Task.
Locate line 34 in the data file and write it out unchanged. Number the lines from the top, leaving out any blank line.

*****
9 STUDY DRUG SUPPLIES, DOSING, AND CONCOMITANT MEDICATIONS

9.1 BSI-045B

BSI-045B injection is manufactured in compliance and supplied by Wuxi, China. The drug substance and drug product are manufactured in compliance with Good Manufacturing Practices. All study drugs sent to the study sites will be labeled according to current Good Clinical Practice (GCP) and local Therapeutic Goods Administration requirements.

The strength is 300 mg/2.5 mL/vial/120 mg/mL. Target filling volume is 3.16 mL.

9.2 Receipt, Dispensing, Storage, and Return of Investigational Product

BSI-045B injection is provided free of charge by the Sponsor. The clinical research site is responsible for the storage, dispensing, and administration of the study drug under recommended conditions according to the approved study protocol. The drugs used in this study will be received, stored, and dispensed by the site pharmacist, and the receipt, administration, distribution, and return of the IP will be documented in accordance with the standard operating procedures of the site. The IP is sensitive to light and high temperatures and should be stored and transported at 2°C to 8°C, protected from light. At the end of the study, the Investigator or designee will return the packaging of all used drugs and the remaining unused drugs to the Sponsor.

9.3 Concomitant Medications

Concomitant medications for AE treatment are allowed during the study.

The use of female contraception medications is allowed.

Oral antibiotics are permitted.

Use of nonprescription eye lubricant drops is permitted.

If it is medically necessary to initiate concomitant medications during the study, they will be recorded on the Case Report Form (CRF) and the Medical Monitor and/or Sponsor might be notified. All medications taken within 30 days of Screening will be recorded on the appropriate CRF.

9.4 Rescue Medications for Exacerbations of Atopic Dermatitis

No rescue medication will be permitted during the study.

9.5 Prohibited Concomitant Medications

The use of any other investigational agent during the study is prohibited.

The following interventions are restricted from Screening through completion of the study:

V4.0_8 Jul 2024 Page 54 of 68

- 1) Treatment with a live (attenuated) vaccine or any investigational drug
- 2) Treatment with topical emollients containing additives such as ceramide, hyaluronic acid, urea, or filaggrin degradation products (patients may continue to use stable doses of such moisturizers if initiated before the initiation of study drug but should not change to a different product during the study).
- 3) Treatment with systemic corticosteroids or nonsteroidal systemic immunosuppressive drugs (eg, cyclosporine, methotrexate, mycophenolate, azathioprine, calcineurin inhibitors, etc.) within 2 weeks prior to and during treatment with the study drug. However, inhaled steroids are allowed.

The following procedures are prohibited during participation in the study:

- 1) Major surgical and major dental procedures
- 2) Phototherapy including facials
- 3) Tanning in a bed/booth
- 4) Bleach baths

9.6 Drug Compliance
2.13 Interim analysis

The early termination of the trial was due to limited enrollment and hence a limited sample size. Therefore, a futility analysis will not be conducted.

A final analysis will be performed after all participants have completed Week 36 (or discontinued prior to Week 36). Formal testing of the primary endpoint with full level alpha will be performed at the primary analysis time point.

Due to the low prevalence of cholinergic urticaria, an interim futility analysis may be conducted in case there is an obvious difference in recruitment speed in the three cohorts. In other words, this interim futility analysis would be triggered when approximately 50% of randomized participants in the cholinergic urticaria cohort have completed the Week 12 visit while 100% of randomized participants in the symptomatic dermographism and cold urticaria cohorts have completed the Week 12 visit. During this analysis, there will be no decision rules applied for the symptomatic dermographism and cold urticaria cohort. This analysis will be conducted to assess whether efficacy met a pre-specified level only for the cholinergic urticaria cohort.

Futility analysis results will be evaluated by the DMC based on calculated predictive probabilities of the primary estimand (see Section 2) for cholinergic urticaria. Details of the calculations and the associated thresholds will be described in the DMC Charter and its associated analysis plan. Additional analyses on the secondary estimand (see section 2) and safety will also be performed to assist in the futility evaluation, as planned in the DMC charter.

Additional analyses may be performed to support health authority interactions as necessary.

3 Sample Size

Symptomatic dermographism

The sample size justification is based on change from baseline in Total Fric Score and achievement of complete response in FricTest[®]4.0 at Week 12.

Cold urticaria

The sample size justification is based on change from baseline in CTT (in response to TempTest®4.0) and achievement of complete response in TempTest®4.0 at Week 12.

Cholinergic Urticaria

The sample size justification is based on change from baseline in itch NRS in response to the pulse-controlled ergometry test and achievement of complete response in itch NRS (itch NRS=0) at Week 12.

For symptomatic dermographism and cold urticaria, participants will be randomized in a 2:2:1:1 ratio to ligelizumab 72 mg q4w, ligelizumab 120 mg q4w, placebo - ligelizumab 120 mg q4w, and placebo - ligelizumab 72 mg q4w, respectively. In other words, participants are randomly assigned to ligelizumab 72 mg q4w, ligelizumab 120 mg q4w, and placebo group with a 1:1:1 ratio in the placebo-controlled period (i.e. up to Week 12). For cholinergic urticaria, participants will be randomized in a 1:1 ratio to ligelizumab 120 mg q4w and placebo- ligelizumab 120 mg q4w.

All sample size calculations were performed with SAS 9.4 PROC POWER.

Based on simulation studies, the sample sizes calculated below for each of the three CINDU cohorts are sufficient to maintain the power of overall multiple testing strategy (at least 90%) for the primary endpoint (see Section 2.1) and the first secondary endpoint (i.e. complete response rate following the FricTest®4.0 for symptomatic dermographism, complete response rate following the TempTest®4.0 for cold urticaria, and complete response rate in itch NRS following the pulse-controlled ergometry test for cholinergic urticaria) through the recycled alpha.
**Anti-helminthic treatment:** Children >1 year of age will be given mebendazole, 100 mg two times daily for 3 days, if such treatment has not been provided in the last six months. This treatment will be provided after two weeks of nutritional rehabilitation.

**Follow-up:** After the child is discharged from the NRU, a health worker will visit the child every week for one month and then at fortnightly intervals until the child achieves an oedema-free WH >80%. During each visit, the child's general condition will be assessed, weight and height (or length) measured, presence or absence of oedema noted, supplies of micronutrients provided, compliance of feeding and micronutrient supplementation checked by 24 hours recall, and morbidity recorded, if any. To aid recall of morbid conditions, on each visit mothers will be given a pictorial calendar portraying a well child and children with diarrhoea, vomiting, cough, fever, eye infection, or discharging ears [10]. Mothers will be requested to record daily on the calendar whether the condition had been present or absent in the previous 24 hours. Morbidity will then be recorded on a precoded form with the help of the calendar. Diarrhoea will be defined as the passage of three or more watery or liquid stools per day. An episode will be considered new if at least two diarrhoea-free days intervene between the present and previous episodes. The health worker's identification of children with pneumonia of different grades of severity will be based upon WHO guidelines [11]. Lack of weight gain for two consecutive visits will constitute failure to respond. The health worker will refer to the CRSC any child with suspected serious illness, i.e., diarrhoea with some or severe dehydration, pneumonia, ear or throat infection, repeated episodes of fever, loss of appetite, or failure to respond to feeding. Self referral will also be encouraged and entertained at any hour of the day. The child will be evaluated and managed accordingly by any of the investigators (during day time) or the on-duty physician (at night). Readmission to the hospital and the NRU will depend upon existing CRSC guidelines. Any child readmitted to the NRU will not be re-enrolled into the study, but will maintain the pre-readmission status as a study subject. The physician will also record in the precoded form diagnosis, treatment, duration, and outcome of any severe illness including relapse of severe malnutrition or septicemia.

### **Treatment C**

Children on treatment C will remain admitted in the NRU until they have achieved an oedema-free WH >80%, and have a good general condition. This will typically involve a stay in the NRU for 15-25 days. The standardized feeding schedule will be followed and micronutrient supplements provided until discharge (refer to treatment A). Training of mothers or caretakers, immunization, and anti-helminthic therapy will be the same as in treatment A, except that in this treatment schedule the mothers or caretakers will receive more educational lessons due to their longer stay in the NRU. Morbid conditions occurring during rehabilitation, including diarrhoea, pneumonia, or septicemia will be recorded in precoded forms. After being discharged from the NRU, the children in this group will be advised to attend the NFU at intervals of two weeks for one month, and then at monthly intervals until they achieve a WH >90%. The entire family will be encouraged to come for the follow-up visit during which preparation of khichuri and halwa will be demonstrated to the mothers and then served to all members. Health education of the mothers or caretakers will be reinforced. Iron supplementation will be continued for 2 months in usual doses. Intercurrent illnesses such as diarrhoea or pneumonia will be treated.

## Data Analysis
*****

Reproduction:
3 Sample Size